Canning and preserving follow a rhythm for me that is as durable as the rocks on the hill. I fret most of the summer that I have done almost nothing. Then I remember in August that August is when I usually begin, and a few jars of dilly beans get made, and I still fret, though less anxiously, and then some tomatoes get canned, and I start to feel actually better, and then if I am lucky there are a lot of tomatillos and this gets me feeling spiffy and when the peaches start rolling in it is a regular canningpalooza to the degree that I am thoroughly pockmarked with tiny burns and my hands are stained in time for apples and pears and off we go.
This year I can hardly bring myself to the pot, or even to the garden. I am lucky to live next door to my parents’ house, where an orchard and vegetable garden overflow all summer and fall. It has taken me all season to recognize that grief and sadness, those shapeshifting dynamos, are in the way of all of this. Growing and preserving food came into my life because my mother did it, and though she had long since signed off on this type of activity before she died this past winter, I suppose that origin story is still recognized by my brain at a level just below the surface of consciousness. I have yet to orient myself around so many things that her absence is present in, even the obvious ones like referring to the house as my dad’s, in the singular. So I was not looking for her around the canning pot, where she had been so long removed.
Seeing food go to waste, especially when so many are hungry, makes me very twitchy, though. It’s a mast year here in Western Massachusetts, where I live, meaning a superabundance of fruit is leaping off the trees. Not getting to it haunts me. Yesterday I could ignore the plums no longer—as it was, I had to dump fully half of my haul right into the compost since the mold had outpaced me. It’s hard to explain the rotten way this makes me feel.
Creative plans to deploy them into some adventuresome butter or jam or chutney, which we eat a bit of and is nice to give away, were shoved aside in favor of piling them into the steam juicer, which efficiently dispatches mountains of fruit and transforms it into something we reliably consume by the gallon.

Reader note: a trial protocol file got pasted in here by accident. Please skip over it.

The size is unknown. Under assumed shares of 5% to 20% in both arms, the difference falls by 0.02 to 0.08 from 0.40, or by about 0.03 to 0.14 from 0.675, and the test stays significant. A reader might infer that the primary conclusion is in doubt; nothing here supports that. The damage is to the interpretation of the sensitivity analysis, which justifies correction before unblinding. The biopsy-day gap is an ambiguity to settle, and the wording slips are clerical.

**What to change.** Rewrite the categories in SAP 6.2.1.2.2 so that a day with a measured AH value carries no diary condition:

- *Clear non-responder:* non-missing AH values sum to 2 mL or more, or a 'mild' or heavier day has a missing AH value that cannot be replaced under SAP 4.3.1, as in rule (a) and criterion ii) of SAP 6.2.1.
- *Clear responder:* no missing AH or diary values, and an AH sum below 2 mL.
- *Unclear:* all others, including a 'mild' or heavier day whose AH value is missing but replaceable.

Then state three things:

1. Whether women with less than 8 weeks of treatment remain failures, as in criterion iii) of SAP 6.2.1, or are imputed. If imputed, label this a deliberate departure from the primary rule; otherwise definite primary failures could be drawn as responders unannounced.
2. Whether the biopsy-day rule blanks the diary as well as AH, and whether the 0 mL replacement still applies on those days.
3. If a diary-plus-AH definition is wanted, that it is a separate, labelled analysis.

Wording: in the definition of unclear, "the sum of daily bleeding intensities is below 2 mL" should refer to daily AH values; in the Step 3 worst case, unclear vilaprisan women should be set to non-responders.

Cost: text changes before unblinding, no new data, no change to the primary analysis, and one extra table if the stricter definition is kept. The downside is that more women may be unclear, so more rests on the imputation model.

This morning I was thinking of how all these things collide, the harsh self-talk about waste and laziness, the sadness of adjusting to a life without my mom right here in it, what we carry and what we leave behind, the ways to move forward that may feel too slow and too small but are still motion. I recognized with some satisfaction that the quantity of ruby-bright juice I had eked out of the salvageable plums was precisely the amount I could fit in the canning pot at one go, leaving one cupful to drink, and I slipped the last jar into the boiling water feeling like one feels when a metaphor manifests so neatly.
This feeling lasted 11 seconds (estimated), until without warning the glass lid of the canning pot exploded into one jabillion (also an estimate) tiny pieces. In rapid succession following this dramatic event, I cut my finger, burned my hand and dropped the vacuum onto one of the smaller and most unsuspecting of the toes on my right foot.
If you need me, I will be in bed with three dogs and a cup of plum juice. If you came in search of a recipe, please trot by Rural Intelligence, where I have been contributing a new edible every other Thursday. If you are now crazy curious about steam juicers, or just really cannot get enough of the home extension ouevre, please enjoy this with my compliments.